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Transcript: Sen. Bernie Sanders on "Face the Nation," Dec. 17, 2017

Sanders on middle class
Sen. Sanders: "We're seeing a massive attack on the middle class" 07:01

Republican leaders in Congress plan to bring their massive tax overhaul to a final vote in both chambers this week after negotiators reached an agreement addressing the concerns of several key Senate holdouts. The final version cuts tax rates for corporations and high-income households while eliminating some popular deductions and overhauling the tax code.

Sen. Bernie Sanders, an independent from Vermont, has been one of the most outspoken critics of the measure, blasting it as a giveaway to corporations and wealthy Americans. He joined "Face the Nation" to discuss his evaluation of the plan and react to the surprising victory of Democrat Doug Jones in this week's Alabama special election for the Senate.

What follows is a transcript of the interview with Sanders that aired Sunday, Dec. 17, 2017, on "Face the Nation."

JOHN DICKERSON: And we're joined now by Vermont Independent Senator Bernie Sanders. He's in Burlington, welcome Senator. This looks like it's going to get passed through the Senate and the House and signed by the president, this tax cut bill. Is there anything more that opponents like you could have done to stop this?

BERNIE SANDERS: Well I think we did everything that we could -- but at the end of the day what you had is people like Mr. Mnuchin, who himself is worth three or four hundred million dollars, or the president of the United States who is worth several billion dollars, as you mentioned, some four or five thousand lobbyists doing everything that they could to write a bill which significantly benefits the wealthiest people in this country and the largest corporations. The latest analysis that we have seen suggest that 72 percent of the benefits go to the top 5 percent. My guess is that 60 percent of the benefits will go to the top 1 percent and at the end of the decade because the benefits for the middle class are temporary while- while the corporate benefits are permanent, at the end of the decade over half of the middle class will be paying more in taxes. What we are seeing here is a real massive attack on the middle class and what I worry very much, John, is that if you listen to what the Speaker of the House, Paul Ryan is talking about, what he is saying is that as a result of this bill, the deficit will go up by $1.4 trillion dollars. And what Ryan, in my view, will come back with are massive cuts to Social Security, Medicare and Medicaid, in order to offset that deficit-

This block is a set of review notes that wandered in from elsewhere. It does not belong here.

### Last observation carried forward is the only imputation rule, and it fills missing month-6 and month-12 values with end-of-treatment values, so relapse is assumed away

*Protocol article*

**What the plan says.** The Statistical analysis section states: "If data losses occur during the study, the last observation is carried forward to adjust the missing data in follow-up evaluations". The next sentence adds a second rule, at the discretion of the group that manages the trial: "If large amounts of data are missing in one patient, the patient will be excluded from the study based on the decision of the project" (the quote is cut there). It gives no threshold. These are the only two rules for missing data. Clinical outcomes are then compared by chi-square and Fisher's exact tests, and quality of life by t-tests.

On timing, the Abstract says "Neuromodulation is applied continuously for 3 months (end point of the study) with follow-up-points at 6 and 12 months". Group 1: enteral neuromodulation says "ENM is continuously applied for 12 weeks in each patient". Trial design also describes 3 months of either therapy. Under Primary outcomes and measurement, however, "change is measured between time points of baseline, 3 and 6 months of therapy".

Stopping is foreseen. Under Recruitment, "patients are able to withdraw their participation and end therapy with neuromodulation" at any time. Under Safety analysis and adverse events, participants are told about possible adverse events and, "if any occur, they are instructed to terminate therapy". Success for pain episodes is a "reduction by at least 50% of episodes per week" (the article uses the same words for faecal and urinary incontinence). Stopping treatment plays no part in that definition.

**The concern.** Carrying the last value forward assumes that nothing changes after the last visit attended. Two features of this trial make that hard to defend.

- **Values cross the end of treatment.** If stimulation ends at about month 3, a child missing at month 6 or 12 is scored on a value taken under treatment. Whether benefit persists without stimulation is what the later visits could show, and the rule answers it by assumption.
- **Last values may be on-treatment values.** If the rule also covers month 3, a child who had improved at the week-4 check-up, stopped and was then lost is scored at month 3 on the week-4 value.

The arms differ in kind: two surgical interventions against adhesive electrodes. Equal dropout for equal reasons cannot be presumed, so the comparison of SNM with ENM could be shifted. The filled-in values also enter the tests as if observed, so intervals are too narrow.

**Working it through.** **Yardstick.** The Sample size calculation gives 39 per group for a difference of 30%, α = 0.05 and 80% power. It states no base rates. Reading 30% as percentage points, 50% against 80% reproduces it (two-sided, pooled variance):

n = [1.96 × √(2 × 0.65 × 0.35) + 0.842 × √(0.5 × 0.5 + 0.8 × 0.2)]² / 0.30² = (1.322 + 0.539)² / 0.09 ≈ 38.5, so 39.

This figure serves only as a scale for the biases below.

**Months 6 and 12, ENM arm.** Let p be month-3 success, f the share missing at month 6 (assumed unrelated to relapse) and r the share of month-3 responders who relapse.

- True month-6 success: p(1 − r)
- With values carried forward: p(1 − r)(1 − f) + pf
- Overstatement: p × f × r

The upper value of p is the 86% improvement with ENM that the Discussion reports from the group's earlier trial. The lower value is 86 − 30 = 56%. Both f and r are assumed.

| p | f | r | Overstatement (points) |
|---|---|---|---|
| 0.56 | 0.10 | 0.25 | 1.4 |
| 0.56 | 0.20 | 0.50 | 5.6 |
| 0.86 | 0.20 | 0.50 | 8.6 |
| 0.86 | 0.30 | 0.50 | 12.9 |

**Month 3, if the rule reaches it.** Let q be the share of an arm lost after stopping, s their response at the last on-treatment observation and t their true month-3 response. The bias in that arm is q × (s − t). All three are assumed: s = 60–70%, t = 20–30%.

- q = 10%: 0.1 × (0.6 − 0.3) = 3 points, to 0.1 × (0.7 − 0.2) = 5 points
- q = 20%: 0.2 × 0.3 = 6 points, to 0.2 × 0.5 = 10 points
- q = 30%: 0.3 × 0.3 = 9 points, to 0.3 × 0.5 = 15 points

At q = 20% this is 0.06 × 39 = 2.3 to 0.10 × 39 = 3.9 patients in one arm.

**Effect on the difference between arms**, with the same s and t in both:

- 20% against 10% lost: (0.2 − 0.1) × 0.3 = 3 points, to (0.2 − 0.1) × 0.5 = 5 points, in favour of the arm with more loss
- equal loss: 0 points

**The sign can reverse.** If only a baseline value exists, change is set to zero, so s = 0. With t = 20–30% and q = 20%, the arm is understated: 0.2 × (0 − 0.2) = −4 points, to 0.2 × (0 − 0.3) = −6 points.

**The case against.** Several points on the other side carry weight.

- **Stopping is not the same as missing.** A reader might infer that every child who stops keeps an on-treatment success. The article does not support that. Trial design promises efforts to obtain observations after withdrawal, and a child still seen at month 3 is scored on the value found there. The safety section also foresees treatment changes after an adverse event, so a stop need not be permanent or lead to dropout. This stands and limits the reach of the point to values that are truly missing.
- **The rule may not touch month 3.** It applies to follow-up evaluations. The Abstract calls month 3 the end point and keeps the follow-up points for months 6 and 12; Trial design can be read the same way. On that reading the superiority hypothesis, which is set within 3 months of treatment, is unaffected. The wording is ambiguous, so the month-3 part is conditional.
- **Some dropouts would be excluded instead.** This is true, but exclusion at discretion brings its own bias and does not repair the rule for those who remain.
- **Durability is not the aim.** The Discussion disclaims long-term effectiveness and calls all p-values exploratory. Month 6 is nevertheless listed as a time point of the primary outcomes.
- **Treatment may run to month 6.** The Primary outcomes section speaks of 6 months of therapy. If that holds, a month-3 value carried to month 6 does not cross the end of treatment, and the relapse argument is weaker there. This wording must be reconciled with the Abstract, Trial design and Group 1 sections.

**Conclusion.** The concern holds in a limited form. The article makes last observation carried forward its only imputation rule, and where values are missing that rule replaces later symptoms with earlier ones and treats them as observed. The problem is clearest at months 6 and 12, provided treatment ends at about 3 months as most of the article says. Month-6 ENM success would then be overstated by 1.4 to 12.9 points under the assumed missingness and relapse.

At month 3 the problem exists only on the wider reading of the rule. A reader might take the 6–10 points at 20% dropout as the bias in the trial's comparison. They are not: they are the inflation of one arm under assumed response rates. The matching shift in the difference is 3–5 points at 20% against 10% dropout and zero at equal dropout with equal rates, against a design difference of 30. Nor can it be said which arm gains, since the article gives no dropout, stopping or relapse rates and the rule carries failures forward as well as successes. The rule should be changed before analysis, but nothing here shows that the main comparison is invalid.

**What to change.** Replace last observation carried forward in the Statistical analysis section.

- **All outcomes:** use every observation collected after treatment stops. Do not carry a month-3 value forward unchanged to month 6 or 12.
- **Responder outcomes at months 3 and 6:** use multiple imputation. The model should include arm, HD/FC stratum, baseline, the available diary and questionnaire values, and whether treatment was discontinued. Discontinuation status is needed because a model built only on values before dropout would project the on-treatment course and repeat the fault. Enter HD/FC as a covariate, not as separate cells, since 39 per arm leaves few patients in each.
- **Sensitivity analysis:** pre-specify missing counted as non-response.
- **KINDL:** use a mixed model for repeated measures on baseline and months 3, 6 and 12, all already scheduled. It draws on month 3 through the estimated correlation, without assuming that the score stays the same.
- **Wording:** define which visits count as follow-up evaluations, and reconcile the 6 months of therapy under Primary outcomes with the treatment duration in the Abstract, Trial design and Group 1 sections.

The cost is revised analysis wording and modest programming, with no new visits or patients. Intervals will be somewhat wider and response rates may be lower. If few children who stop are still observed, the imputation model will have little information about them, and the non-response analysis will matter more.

JOHN DICKERSON: Let me ask yo-

BERNIE SANDERS: So massive tax breaks for the rich, cuts to Social Security, this is a grossly unfair tax bill.    

JOHN DICKERSON: I want to get to the entitlements in- in just a moment. But on that question of the middle class, what the administration says and what Republicans say is that yes, those tax cuts expire for the middle class, but knowing politics as they do that nobody's going to vote to have- let them expire, that those will essentially be kept. That seems pretty reasonable in-in the way Washington works. So is it really fair to say they're--


JOHN DICKERSON: --going to-- go ahead.

BERNIE SANDERS: Well, they are. I mean, the- the way this bill is written is the tax breaks for corporations are now permanent. Why weren't the tax breaks for the middle class made permanent? Because it has to do with the priorities of the folks who wrote that legislation. And their job is to represent multinational corporations and not working families. That's where we are today.

JOHN DICKERSON: Let me- Let me ask you. There's a lot of talk about politics here. If the Democrats take control of the Senate, and you caucus with the Democrats, what's the promise to America about what will be done to reverse the state of affairs that you're so unhappy with?